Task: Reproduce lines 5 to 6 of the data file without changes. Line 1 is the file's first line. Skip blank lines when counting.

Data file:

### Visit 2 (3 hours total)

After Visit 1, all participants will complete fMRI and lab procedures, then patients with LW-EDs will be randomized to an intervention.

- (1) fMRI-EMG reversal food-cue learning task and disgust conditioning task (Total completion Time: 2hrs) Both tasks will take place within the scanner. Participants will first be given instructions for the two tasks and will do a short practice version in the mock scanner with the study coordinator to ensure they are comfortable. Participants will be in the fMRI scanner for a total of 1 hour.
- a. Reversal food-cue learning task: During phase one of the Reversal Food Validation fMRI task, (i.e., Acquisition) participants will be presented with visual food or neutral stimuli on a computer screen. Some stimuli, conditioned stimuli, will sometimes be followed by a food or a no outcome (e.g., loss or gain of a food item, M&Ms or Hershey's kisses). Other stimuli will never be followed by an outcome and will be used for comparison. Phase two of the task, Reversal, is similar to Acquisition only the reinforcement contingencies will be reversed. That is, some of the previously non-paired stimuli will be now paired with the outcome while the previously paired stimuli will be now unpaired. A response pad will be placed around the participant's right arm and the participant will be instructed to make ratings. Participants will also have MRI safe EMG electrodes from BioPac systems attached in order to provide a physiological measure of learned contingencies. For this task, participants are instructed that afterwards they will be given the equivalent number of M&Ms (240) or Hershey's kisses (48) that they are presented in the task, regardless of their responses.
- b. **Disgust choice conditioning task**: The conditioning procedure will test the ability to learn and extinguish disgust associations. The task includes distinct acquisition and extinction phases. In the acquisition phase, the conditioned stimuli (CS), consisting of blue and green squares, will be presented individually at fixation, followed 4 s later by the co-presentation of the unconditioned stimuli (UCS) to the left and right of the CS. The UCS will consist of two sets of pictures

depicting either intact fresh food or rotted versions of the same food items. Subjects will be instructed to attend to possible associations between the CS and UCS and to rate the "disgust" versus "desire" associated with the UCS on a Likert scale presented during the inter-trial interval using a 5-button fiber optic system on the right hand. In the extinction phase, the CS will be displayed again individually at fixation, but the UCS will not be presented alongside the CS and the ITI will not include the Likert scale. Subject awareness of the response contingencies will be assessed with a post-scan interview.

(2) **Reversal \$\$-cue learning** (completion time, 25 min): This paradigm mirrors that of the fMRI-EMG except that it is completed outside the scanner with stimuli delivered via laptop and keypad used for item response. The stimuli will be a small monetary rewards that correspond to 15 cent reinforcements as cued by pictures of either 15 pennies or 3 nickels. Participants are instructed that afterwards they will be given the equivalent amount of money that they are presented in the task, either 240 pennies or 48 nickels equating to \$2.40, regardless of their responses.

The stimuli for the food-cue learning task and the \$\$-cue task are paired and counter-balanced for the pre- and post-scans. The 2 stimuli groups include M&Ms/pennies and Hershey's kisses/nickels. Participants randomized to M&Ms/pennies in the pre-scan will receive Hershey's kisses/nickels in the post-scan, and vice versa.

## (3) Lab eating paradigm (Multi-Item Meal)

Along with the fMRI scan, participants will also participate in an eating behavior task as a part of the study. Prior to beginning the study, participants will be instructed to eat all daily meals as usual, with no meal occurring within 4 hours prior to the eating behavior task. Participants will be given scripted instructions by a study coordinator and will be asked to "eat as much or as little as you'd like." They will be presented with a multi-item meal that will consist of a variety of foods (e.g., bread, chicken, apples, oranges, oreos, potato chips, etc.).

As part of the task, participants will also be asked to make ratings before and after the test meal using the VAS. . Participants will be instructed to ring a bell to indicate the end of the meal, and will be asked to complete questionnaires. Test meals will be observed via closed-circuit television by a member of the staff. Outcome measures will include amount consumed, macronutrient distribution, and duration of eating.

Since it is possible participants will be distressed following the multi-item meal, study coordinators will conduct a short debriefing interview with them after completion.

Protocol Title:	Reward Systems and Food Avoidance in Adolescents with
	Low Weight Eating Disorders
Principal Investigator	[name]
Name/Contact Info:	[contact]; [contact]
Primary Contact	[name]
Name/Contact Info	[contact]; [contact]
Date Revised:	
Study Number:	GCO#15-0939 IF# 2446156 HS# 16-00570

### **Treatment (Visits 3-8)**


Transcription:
- b. **Disgust choice conditioning task**: The conditioning procedure will test the ability to learn and extinguish disgust associations. The task includes distinct acquisition and extinction phases. In the acquisition phase, the conditioned stimuli (CS), consisting of blue and green squares, will be presented individually at fixation, followed 4 s later by the co-presentation of the unconditioned stimuli (UCS) to the left and right of the CS. The UCS will consist of two sets of pictures

depicting either intact fresh food or rotted versions of the same food items. Subjects will be instructed to attend to possible associations between the CS and UCS and to rate the "disgust" versus "desire" associated with the UCS on a Likert scale presented during the inter-trial interval using a 5-button fiber optic system on the right hand. In the extinction phase, the CS will be displayed again individually at fixation, but the UCS will not be presented alongside the CS and the ITI will not include the Likert scale. Subject awareness of the response contingencies will be assessed with a post-scan interview.